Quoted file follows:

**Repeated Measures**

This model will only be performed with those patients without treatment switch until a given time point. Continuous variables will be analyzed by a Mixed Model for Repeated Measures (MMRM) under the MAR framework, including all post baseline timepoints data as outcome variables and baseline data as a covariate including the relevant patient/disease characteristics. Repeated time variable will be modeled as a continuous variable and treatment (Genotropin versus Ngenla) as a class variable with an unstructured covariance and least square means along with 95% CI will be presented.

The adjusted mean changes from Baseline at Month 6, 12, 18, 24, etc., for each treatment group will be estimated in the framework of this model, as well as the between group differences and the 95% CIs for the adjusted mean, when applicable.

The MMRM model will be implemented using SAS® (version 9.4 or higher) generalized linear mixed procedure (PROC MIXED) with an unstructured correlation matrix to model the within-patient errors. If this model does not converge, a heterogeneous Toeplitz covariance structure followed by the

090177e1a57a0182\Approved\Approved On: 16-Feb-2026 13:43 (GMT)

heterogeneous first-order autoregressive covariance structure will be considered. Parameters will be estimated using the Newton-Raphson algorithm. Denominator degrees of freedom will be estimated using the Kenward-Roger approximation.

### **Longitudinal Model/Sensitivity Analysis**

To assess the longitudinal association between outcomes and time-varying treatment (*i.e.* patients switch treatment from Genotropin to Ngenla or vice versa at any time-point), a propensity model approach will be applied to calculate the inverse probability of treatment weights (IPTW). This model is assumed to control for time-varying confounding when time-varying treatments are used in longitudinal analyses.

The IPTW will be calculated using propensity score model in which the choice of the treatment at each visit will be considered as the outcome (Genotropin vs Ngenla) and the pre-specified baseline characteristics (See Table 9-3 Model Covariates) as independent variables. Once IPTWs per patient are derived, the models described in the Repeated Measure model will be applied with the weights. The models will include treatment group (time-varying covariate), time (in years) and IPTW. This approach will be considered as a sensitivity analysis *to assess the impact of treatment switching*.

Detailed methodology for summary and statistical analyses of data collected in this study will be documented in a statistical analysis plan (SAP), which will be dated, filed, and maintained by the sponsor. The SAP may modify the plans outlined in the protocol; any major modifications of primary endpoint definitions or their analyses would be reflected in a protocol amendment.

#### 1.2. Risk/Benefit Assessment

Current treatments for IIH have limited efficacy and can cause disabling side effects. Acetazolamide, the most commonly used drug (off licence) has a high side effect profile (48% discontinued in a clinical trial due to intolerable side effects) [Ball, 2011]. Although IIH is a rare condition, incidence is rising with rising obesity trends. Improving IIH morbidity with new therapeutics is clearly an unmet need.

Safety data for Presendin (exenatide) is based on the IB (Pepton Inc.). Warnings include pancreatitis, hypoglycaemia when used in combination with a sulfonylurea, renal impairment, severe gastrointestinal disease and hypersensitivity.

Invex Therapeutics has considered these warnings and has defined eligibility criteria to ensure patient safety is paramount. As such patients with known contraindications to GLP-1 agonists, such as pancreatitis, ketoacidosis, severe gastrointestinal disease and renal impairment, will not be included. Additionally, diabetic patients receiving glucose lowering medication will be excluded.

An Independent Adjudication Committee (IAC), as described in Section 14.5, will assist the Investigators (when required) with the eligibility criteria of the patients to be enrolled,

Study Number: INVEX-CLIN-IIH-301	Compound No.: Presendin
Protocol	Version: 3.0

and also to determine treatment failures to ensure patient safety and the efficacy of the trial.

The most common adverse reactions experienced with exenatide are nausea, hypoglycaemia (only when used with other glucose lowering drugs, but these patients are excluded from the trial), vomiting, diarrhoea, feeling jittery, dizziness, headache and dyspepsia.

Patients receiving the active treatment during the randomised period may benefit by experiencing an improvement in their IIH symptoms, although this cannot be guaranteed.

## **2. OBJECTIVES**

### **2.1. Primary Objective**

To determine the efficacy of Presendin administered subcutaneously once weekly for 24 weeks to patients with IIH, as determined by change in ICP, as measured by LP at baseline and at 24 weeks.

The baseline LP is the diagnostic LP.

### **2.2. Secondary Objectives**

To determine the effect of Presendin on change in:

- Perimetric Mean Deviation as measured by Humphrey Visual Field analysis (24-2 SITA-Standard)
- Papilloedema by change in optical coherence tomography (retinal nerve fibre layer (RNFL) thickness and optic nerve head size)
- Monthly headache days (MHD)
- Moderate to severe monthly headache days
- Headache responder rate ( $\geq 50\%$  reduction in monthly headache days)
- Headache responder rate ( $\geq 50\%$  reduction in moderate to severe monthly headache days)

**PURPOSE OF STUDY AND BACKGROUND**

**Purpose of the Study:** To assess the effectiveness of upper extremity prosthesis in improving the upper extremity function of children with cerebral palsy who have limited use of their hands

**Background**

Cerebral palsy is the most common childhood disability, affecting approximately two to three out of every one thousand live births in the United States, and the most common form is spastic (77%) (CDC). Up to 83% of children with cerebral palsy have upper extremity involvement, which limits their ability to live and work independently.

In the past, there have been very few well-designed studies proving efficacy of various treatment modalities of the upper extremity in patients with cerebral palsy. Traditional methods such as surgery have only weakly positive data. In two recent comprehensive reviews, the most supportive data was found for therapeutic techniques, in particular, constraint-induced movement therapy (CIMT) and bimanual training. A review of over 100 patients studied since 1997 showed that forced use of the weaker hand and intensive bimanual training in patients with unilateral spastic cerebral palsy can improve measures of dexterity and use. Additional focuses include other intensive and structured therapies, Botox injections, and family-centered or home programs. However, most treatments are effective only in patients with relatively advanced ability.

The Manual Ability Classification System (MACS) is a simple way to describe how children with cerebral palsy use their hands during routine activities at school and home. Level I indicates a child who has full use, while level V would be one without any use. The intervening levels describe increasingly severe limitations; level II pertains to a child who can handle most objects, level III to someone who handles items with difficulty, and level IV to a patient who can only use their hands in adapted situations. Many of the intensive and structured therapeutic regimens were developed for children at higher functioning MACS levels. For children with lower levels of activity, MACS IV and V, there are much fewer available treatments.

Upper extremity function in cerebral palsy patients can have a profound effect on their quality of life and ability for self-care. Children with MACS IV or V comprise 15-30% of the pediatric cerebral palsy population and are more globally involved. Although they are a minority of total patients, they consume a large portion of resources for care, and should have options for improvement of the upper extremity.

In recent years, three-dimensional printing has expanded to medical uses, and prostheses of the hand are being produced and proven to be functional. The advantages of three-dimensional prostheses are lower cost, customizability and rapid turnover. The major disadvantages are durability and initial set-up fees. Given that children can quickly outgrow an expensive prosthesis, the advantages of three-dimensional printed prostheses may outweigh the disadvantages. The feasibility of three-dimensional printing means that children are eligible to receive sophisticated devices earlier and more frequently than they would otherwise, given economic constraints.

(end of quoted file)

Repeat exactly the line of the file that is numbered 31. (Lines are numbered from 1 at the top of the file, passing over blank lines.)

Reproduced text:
- Headache responder rate ( $\geq 50\%$  reduction in monthly headache days)